In 99% of the cases the singleton pattern is used as a global variable.
But as I said before, the singleton 's main problem is that it violates the Single Responsability Principle: we have a factory + an object.
But in some object-oriented languages (ruby, Smalltalk), classes are object-factories.
In these each object has it's own responsability. Clean: the class is a factory, the object is "... its responsability".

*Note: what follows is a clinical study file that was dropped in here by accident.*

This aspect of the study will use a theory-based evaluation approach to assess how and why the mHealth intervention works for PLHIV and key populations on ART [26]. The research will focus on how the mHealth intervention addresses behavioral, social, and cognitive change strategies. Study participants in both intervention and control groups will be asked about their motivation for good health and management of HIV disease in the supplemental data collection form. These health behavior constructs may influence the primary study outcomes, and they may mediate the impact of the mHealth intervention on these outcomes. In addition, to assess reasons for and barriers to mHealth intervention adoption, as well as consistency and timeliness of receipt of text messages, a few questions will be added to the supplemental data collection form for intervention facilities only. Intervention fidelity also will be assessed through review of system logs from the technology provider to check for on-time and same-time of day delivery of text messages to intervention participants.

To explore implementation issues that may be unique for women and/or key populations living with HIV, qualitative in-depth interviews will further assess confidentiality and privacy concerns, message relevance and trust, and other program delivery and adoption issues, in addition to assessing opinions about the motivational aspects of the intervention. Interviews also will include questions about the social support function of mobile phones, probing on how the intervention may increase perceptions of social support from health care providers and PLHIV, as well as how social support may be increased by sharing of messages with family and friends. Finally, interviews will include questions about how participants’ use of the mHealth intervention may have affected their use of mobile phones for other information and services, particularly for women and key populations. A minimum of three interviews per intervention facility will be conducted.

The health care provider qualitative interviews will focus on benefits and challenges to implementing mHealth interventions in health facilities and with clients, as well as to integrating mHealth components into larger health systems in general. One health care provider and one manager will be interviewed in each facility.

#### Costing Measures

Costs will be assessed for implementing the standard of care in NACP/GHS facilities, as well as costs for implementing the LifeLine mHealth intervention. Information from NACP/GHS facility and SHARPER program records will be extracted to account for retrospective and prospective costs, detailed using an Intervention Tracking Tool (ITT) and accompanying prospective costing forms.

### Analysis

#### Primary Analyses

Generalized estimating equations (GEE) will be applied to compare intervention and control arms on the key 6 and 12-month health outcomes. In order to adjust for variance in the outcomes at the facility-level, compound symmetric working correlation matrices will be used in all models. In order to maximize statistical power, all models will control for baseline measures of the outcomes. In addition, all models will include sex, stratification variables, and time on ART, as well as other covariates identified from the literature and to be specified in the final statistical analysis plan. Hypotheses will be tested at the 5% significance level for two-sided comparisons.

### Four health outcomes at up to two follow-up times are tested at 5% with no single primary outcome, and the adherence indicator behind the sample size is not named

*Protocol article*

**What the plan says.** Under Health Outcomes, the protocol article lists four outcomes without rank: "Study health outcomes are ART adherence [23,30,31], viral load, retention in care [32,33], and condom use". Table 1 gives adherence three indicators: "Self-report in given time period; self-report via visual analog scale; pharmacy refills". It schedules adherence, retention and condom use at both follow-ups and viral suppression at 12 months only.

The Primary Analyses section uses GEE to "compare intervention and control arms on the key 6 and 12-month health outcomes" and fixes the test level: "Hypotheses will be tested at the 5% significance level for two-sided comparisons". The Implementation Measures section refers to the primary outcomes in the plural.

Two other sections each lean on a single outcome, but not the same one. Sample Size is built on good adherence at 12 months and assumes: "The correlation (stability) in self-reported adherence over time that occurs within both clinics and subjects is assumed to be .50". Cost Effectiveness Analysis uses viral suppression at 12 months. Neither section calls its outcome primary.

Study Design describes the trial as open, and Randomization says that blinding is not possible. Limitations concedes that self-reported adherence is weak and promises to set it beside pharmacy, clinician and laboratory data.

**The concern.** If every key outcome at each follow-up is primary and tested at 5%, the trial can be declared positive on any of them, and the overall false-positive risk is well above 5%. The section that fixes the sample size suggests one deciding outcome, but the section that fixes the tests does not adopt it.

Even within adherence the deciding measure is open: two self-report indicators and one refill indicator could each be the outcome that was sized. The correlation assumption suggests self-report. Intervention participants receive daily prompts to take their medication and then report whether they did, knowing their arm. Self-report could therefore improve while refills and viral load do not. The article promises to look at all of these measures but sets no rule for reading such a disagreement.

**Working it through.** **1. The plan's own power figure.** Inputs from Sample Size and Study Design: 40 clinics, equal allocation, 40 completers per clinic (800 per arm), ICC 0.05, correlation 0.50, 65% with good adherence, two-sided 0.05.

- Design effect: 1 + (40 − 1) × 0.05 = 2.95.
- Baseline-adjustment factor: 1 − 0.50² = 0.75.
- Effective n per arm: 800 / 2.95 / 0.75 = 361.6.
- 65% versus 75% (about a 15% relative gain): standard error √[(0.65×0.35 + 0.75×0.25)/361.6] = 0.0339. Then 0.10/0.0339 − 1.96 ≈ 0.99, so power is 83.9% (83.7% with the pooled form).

In a way, "singleton" is an antipattern, because of the language limitations.
In C++/java/C# you need to hide the constructor, and offer a static "getInstance()",
in ruby/smalltalk you need to overwrite the new message/method.
In c++/java/c# you wonder: "why can I instantiate objects from other classes, but not from this one", in ruby/smalltalk the API usage is uniform and clean.